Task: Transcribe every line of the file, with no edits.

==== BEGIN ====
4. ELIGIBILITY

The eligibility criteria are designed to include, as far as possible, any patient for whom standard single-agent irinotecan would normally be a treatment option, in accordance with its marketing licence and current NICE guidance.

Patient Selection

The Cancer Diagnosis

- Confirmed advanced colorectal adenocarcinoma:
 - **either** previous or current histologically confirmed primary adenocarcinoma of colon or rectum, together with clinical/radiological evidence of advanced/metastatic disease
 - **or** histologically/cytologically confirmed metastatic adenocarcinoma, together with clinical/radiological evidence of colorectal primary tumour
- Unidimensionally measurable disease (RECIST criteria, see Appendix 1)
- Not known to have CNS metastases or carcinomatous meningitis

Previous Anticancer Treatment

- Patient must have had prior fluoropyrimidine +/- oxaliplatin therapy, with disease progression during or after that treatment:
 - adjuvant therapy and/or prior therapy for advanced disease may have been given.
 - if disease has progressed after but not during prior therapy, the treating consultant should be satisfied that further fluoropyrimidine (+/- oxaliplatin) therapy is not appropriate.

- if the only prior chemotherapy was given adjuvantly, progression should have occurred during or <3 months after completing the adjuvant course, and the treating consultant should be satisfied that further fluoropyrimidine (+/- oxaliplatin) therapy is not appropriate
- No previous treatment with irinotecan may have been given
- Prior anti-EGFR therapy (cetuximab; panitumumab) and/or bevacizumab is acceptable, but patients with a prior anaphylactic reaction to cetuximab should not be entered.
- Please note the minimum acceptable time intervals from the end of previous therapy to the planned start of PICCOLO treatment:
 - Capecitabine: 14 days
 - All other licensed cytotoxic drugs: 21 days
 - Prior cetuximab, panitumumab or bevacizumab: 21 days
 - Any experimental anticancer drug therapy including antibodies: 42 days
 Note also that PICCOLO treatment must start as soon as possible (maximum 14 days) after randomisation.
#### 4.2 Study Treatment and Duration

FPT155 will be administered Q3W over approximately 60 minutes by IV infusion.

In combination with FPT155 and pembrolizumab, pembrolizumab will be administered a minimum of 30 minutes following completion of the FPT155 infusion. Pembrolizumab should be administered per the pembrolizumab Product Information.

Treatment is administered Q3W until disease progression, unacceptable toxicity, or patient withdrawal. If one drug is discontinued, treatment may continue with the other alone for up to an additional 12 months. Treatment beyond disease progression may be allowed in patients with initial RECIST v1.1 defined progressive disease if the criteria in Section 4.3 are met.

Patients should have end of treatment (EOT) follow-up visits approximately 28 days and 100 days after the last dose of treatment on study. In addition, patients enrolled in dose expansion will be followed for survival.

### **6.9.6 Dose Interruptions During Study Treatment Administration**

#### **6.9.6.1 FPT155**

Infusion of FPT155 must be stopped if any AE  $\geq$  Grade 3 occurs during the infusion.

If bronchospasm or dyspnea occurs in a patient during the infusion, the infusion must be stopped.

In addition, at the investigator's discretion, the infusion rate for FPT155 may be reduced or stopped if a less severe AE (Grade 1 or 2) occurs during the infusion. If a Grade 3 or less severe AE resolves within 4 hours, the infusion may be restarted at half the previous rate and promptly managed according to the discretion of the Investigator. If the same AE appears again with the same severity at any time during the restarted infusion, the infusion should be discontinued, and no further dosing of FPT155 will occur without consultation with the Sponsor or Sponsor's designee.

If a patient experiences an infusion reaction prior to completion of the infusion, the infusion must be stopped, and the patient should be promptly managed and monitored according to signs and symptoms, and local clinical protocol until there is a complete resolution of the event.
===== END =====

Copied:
4. ELIGIBILITY

The eligibility criteria are designed to include, as far as possible, any patient for whom standard single-agent irinotecan would normally be a treatment option, in accordance with its marketing licence and current NICE guidance.

Patient Selection

The Cancer Diagnosis

- Confirmed advanced colorectal adenocarcinoma:
 - **either** previous or current histologically confirmed primary adenocarcinoma of colon or rectum, together with clinical/radiological evidence of advanced/metastatic disease
 - **or** histologically/cytologically confirmed metastatic adenocarcinoma, together with clinical/radiological evidence of colorectal primary tumour
- Unidimensionally measurable disease (RECIST criteria, see Appendix 1)
- Not known to have CNS metastases or carcinomatous meningitis

Previous Anticancer Treatment

- Patient must have had prior fluoropyrimidine +/- oxaliplatin therapy, with disease progression during or after that treatment:
 - adjuvant therapy and/or prior therapy for advanced disease may have been given.
 - if disease has progressed after but not during prior therapy, the treating consultant should be satisfied that further fluoropyrimidine (+/- oxaliplatin) therapy is not appropriate.

- if the only prior chemotherapy was given adjuvantly, progression should have occurred during or <3 months after completing the adjuvant course, and the treating consultant should be satisfied that further fluoropyrimidine (+/- oxaliplatin) therapy is not appropriate
- No previous treatment with irinotecan may have been given
- Prior anti-EGFR therapy (cetuximab; panitumumab) and/or bevacizumab is acceptable, but patients with a prior anaphylactic reaction to cetuximab should not be entered.
- Please note the minimum acceptable time intervals from the end of previous therapy to the planned start of PICCOLO treatment:
 - Capecitabine: 14 days
 - All other licensed cytotoxic drugs: 21 days
 - Prior cetuximab, panitumumab or bevacizumab: 21 days
 - Any experimental anticancer drug therapy including antibodies: 42 days
 Note also that PICCOLO treatment must start as soon as possible (maximum 14 days) after randomisation.
#### 4.2 Study Treatment and Duration

FPT155 will be administered Q3W over approximately 60 minutes by IV infusion.

In combination with FPT155 and pembrolizumab, pembrolizumab will be administered a minimum of 30 minutes following completion of the FPT155 infusion. Pembrolizumab should be administered per the pembrolizumab Product Information.

Treatment is administered Q3W until disease progression, unacceptable toxicity, or patient withdrawal. If one drug is discontinued, treatment may continue with the other alone for up to an additional 12 months. Treatment beyond disease progression may be allowed in patients with initial RECIST v1.1 defined progressive disease if the criteria in Section 4.3 are met.

Patients should have end of treatment (EOT) follow-up visits approximately 28 days and 100 days after the last dose of treatment on study. In addition, patients enrolled in dose expansion will be followed for survival.

### **6.9.6 Dose Interruptions During Study Treatment Administration**

#### **6.9.6.1 FPT155**

Infusion of FPT155 must be stopped if any AE  $\geq$  Grade 3 occurs during the infusion.

If bronchospasm or dyspnea occurs in a patient during the infusion, the infusion must be stopped.

In addition, at the investigator's discretion, the infusion rate for FPT155 may be reduced or stopped if a less severe AE (Grade 1 or 2) occurs during the infusion. If a Grade 3 or less severe AE resolves within 4 hours, the infusion may be restarted at half the previous rate and promptly managed according to the discretion of the Investigator. If the same AE appears again with the same severity at any time during the restarted infusion, the infusion should be discontinued, and no further dosing of FPT155 will occur without consultation with the Sponsor or Sponsor's designee.

If a patient experiences an infusion reaction prior to completion of the infusion, the infusion must be stopped, and the patient should be promptly managed and monitored according to signs and symptoms, and local clinical protocol until there is a complete resolution of the event.